Fashion Designer Slava Zaitsev Works to Convince a Reluctant Public That Style Is for the Masses
It is Saturday afternoon and in the elegant auditorium at Dom Modi (House of Fashion) in Moscow, the crowd of 300 is buzzing. Suddenly the lights dim, music blares, and a spotlight at the end of the runway hits four stunning models wearing three-quarter length white wool coats. "Ladies, I want you to get used to the color white," a voice booms over loudspeaker. A second spot picks up the emcee and host of the show, designer Vyacheslav ("Slava") Zaitsev, 49, a vision of sartorial splendor in his black suit, winged collar and punky spiked hair. "White means discipline," he announces sternly. "Discipline is a key word in our state now. I advise you to wear white again. It will liberate you."
As the Soviet Union's pre-eminent couturier, the ebullient, flamboyant Zaitsev is not above enlisting political ideology in his campaign to educate women about fashion. From his pulpit at Dom Modi, he preaches, bullies and cajoles his audience; he instructs in lines, fabrics and colors. "Russian people have always led rich internal lives with lots of thirst for knowledge," he says. "But they have never cared about their external being and never looked good. It's not just a question of aesthetics. There's been no war for 40 years now. The standard of living is higher. I'm trying to open them up, to help them free their imaginations."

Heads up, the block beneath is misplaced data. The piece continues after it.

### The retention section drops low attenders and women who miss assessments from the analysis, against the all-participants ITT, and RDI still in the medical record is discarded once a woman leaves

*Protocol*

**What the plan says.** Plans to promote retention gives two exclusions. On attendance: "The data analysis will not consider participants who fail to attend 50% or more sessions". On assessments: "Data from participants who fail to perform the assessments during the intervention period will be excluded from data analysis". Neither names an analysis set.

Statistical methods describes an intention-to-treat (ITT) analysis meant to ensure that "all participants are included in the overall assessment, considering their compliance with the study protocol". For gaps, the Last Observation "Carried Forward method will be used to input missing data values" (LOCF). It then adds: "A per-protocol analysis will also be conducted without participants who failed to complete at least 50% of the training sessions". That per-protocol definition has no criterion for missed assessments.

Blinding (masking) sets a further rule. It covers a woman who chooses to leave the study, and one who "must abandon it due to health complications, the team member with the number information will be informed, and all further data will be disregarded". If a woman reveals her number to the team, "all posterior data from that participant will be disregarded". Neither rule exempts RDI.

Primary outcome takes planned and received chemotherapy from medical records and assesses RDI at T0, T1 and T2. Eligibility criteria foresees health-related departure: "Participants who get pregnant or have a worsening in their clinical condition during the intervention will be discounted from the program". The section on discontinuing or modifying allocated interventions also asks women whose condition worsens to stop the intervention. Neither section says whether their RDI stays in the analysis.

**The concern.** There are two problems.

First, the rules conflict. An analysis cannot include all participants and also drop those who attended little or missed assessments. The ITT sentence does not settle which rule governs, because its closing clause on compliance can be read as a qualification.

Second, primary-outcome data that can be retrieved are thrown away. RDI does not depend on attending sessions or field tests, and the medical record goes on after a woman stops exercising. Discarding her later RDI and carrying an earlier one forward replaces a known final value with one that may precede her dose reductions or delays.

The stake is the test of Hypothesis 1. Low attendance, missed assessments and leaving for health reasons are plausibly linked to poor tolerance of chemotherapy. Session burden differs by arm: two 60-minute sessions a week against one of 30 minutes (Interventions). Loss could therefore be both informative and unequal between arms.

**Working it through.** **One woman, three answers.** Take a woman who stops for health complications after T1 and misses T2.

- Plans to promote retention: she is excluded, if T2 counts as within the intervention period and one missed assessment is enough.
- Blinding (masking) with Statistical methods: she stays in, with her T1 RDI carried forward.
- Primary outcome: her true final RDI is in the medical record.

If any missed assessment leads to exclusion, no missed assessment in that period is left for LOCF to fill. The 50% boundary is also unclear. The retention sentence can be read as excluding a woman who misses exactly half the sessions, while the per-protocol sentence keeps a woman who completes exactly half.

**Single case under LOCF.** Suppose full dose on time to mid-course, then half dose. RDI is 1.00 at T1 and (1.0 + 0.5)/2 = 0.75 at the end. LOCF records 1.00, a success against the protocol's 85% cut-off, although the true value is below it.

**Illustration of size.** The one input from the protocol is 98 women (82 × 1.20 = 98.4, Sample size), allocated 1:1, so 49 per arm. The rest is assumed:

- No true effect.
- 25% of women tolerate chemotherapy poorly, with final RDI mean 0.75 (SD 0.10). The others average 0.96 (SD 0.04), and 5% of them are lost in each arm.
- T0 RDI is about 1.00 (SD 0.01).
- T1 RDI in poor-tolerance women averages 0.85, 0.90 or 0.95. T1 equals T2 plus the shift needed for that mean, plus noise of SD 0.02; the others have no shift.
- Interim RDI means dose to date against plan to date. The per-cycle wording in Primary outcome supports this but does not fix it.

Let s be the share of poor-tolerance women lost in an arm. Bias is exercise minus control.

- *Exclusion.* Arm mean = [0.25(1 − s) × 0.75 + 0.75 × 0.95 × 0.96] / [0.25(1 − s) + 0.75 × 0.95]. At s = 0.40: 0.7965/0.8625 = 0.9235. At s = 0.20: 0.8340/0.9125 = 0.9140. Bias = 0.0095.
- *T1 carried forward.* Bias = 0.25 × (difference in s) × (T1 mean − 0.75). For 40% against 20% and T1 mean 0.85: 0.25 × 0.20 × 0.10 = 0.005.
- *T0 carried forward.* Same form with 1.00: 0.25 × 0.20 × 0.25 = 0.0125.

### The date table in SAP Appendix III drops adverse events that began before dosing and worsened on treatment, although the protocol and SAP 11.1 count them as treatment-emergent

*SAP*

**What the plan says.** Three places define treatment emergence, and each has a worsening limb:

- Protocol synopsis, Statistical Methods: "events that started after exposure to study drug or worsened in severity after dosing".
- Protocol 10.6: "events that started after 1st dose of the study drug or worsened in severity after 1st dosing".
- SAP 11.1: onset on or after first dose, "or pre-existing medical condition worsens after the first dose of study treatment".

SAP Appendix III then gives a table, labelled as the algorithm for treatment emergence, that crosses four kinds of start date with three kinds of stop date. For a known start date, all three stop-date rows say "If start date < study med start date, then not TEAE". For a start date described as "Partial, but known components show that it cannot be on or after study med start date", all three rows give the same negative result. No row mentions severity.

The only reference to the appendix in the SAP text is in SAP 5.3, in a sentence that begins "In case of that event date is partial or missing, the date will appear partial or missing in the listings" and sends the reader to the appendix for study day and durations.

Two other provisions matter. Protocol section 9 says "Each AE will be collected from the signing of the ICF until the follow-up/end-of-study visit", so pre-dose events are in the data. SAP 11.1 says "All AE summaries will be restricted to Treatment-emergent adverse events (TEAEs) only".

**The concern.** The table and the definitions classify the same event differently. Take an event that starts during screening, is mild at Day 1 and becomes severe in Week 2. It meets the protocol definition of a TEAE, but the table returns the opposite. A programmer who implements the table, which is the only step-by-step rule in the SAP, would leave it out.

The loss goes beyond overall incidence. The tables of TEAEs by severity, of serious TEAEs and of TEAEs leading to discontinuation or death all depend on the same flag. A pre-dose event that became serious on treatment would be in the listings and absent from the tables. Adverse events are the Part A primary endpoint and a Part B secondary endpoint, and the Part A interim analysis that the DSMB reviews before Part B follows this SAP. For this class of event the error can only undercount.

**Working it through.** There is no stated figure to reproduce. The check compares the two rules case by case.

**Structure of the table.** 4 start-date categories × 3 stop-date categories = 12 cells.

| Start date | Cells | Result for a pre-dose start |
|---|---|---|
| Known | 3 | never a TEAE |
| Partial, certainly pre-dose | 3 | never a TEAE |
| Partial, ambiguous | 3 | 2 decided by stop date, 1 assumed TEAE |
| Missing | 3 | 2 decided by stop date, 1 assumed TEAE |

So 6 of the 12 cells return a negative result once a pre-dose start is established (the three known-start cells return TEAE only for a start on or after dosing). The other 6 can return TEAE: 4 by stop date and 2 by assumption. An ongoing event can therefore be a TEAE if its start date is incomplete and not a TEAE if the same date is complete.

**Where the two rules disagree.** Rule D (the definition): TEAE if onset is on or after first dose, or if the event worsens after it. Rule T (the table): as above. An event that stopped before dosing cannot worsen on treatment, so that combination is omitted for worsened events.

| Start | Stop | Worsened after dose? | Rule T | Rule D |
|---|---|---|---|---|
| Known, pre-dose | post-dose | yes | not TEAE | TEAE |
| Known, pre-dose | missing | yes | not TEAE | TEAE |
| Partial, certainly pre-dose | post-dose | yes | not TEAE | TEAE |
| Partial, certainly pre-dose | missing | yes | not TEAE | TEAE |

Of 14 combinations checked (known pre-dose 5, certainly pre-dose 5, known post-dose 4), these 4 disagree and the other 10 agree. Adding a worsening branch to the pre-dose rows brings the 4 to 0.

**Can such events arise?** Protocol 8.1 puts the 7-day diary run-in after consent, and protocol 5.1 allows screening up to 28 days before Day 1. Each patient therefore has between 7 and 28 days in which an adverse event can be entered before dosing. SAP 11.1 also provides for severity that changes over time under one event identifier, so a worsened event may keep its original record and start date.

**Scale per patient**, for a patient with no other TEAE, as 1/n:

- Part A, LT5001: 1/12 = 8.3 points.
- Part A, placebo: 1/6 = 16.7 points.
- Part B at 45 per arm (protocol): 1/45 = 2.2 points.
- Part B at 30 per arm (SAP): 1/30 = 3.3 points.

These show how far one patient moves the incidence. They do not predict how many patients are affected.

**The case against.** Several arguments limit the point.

Zaitsev admits that is a struggle in a society that still outwardly condemns extravagance and prizes conformity. Yet signs of change abound. Most promising is the example of fashion-conscious Raisa Gorbachev. "She is serious about what she wears," says Zaitsev, who declines to say whether he designs her clothes. ("No, no," declares one of his assistants. "Raisa buys her clothes at the All Union House of Fashion over on Kuznetsky Most.") Zaitsev's semiweekly shows at Dom Modi are always sold out (women line up for hours to buy $4.50 tickets) and are crowded with foreign ambassadors, tourists, secretaries and even stocky working women who could be on their lunch break from a Moscow street repair crew.
Zaitsev, whose position in his own country is comparable to Saint Laurent in France or Calvin Klein in the U.S. (if they had no competition), works within limits unimaginable to his Western counterparts. He earns a monthly salary of 250 rubles ($375). He must use material alloted to him by the Ministry of Light Industry. (Denim, for instance, is nearly always in short supply, and he often has surpluses of heavy wool.) The Ministry's board must approve his designs and set his prices. (Zaitsev's friends Pierre Cardin and Saint Laurent regularly send him and his employees presents of shoes, cosmetics and Western fashion magazines unavailable in the U.S.S.R.)